Though it’s not of great import, this story about the ACA conflicting with Americans with Disabilities Act is too good to pass up.
The Cliff Notes version is that the ACA allows companies to offer financial incentives to employees who participate inworkplace wellness programs. You know, obesity, smoking cessation programs, etc. The quid pro quo to the financial incentives, which can amount to thousands of dollars, is that participants are monitored and tested to make sure their claims to abstinence are true. Well, that runs headlonginto the American with Disabilities Actwhich says you can’t make medical inquiries of employees unless its job related or part of a voluntary wellness program.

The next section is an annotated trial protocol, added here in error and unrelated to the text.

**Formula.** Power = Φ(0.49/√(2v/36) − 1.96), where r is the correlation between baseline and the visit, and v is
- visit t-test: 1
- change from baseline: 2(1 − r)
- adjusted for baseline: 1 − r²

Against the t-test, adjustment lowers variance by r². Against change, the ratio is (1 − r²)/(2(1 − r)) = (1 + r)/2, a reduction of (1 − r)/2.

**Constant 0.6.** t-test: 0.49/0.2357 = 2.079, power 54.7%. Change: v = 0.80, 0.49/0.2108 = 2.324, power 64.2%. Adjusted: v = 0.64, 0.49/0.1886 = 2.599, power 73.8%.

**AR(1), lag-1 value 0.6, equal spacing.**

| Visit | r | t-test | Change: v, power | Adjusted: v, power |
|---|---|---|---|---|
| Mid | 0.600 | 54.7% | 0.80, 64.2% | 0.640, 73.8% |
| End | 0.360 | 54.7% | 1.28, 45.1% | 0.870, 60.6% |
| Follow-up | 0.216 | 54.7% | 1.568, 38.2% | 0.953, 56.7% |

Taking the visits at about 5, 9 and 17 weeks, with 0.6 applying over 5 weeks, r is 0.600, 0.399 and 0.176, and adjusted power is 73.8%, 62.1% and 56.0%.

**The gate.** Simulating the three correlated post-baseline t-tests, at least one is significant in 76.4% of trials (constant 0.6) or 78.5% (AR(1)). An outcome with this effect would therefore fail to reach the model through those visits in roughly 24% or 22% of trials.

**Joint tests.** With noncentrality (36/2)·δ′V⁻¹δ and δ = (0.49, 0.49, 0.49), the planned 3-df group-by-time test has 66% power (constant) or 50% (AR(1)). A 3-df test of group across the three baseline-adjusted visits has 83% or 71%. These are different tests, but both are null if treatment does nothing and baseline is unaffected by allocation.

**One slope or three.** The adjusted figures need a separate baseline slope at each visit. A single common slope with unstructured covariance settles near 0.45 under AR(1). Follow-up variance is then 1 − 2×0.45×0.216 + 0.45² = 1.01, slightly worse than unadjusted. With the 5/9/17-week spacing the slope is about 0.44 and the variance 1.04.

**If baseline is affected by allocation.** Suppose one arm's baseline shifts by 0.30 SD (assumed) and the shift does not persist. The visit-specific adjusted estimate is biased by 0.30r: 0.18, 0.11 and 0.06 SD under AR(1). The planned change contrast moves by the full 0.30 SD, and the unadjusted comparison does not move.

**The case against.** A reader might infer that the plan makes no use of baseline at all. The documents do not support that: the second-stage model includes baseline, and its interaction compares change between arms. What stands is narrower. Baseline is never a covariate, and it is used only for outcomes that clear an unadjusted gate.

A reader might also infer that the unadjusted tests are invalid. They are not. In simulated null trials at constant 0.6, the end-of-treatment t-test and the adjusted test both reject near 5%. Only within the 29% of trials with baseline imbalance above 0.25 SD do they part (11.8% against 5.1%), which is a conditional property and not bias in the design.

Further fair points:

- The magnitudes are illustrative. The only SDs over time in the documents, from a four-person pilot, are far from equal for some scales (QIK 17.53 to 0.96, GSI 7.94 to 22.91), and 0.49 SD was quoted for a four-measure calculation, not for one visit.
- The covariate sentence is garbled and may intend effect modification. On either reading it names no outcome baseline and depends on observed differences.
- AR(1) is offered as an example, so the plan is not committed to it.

Your reaction is probably the same as mine. What’s the big deal sinceno one is forced to enter the wellness programs, no harm, no foul. The Equal Employment Opportunity Commission, however, takes a different and decidedly dimmer view. Intheir universe the fact that participation involves significant financial awards obviates the voluntary nature of participation and hence violates the law. Ergo, they’re suing Honeywell and a couple of smaller companies for essentially complying with the ACA.
We probably need a new cabinet level department to adjudicate diametrically opposed elements of legislation and regulation designed to make our lives better.